Lucidon will talk about her recent book Chasing Light: Michelle Obama Through the Lens of a White House Photographer, which collects dozens of never-before-seen candids of Obama in a variety of settings, from the John F. Kennedy Center for the Performing Arts to the White House's South Lawn to a Liberian high school. The book also includes short narratives from Lucidon describing the moment pictures were taken, as well as her personal impressions of the famously fashionable first lady.

You can check out Lucidon chatting with CNN's Anderson Cooper about this book in this short video, which also includes a few sample images.

The event takes place from 6 p.m. to 7:30 p.m. It's free to attend. Photographs from the book also are on display at the library from Dec. 11 until Jan. 4, 2018.

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Wednesday, December 6, 2017

Editorial: Saving 'net neutrality' — what you can do

Posted By on Wed, Dec 6, 2017 at 4:39 PM

A Sept. 2017 rally in San Francisco to preserve net neutrality. - CREATIVE COMMONS/CREDO ACTION
  • A Sept. 2017 rally in San Francisco to preserve net neutrality.

Next week, the U.S. government seems poised to roll back the Open Internet Order, a 2015 policy approved by the Federal Communications Commission (FCC) as part of a strategy to ensure what is broadly called “net neutrality.” Net neutrality requires internet service providers (ISPs) to be “neutral” pipelines, neither favoring one site over another nor getting in the way of what consumers want to see. They are not allowed, for instance, to create fast and slow loading speeds for particular websites, nor block any websites in general. Without net neutrality, an ISP could favor its own search engine or news page (Verizon, for instance, owns Yahoo, and may prefer you use Yahoo over Google, or Yahoo News over The New York Times).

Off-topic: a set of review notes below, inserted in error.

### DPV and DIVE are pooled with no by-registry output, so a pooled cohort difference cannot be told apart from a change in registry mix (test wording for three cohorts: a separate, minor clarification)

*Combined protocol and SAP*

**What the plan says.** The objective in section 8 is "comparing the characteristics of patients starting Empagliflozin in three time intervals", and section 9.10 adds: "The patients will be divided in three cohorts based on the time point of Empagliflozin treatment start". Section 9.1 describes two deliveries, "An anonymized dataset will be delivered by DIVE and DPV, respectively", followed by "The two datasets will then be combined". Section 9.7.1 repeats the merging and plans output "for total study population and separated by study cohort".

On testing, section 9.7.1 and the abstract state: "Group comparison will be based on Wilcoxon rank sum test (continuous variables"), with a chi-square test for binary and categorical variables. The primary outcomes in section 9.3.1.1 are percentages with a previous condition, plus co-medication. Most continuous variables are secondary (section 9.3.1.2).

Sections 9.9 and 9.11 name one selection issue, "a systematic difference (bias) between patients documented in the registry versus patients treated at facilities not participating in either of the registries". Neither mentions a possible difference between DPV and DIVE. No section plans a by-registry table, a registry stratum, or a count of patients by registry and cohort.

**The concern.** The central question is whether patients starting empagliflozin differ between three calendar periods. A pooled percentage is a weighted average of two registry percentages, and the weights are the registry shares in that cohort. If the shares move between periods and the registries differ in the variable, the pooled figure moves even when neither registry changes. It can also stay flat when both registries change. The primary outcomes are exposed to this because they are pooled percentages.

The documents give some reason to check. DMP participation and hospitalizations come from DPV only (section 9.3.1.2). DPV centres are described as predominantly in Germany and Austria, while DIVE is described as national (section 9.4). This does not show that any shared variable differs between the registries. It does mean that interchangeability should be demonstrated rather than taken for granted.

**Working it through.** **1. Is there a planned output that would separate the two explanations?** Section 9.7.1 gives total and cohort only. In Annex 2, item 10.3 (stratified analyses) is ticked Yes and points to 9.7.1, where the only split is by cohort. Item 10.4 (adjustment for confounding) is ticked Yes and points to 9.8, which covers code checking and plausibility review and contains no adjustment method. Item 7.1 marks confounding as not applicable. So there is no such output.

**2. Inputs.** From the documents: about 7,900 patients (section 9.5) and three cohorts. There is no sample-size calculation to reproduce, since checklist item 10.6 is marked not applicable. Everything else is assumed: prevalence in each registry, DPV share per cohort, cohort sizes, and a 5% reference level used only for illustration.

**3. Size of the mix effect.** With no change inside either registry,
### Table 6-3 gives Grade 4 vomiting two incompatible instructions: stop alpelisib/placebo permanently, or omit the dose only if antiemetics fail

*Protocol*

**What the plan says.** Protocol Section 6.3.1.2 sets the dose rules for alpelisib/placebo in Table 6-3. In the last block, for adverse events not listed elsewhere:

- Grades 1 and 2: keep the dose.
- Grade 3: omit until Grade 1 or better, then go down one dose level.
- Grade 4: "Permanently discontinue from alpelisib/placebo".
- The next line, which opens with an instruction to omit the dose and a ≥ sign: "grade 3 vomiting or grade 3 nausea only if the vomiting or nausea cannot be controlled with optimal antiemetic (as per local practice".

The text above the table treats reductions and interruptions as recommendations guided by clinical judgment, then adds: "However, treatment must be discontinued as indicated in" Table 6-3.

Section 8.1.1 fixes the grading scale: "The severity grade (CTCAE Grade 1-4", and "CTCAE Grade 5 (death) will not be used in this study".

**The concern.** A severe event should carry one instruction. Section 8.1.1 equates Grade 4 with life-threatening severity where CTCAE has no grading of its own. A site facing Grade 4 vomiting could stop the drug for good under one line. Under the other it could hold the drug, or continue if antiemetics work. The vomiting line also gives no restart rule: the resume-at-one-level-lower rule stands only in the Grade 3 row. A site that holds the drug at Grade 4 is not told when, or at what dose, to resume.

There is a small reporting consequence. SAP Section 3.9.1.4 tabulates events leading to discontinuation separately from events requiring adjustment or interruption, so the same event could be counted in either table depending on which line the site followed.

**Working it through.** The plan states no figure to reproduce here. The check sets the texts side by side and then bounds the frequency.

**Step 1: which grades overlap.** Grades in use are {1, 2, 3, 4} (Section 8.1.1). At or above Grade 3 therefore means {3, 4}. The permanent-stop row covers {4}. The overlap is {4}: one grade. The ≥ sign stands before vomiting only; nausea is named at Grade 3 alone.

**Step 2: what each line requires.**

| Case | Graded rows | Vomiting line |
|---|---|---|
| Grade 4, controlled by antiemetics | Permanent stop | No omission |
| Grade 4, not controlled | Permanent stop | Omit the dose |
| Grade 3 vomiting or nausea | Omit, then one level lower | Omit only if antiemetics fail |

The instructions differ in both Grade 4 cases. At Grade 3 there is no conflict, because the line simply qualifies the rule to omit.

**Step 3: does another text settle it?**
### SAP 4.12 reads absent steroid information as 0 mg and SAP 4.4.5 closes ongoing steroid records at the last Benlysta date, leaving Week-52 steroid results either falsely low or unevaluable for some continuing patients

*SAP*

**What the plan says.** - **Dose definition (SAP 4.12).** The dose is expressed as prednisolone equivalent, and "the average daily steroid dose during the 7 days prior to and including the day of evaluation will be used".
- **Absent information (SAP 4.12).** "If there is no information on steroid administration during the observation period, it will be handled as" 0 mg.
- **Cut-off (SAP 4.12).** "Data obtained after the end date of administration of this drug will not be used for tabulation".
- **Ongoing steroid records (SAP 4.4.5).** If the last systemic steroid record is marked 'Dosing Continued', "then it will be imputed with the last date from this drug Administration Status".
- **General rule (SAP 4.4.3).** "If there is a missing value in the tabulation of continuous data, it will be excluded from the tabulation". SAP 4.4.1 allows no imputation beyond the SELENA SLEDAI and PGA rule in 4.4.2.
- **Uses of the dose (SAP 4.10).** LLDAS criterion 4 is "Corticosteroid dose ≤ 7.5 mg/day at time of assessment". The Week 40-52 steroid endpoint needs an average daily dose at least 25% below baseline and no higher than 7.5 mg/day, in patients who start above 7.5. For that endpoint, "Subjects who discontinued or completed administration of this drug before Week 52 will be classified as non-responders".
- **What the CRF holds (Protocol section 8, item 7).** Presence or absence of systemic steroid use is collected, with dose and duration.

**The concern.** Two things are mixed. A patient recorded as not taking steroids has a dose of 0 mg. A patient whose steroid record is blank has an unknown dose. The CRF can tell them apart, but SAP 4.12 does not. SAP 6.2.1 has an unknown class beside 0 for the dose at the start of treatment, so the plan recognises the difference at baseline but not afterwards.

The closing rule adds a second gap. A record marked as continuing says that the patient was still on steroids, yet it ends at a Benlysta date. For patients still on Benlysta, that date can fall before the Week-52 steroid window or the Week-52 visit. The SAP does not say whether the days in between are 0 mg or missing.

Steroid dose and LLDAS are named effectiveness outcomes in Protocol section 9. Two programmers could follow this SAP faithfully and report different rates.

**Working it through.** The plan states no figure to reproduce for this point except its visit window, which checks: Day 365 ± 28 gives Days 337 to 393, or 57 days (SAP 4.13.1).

Simply put, net neutrality is good public policy.

Without net neutrality, surfing the internet could become a lot like paying for cable TV. In ISP might decide to section off groups of popular websites and charge extra prices for that bundle, similar to the way cable TV companies bundle premium channels. It could also work in reverse, with an ISP demanding that streaming services such as Netflix or Hulu pay extra to prioritize their streaming traffic. ISPs would have to disclose this information, but with ISP monopolies operating in many areas of the country, it still would leave consumers little choice.

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Gov. Edwards organizes task force to review sexual harassment policies

Posted By on Wed, Dec 6, 2017 at 4:35 PM

Gov. John Bel Edwards.
  • Gov. John Bel Edwards.

Gov. John Bel Edwards signed an executive order Dec. 6 assigning a seven-member team to review sexual harassment and discrimination policies within state agencies and departments.

The task force will review all agencies that fall under the executive branch and "identify which current policies are effective and which ones are not, whether new ones need to be implemented and whether additional changes need to be made in these areas," Edwards said in a statement. "The goal is to ensure state employees are safe at work and have the confidence in knowing that any allegation made will be taken seriously and that there are adequate procedures in place to address those complaints."

All state agencies within the executive branch have been directed to review their policies and submit them to Commissioner of Administration Jay Dardenne before Jan. 1. The task force will report back to Edwards' office before March 2018.

"Every person, whether they work in state government or private industry, should be able to do their jobs without fear of being sexually harassed or discriminated against,” Edwards said. “There is no circumstance under which harassment or discrimination of any kind will be tolerated by my administration."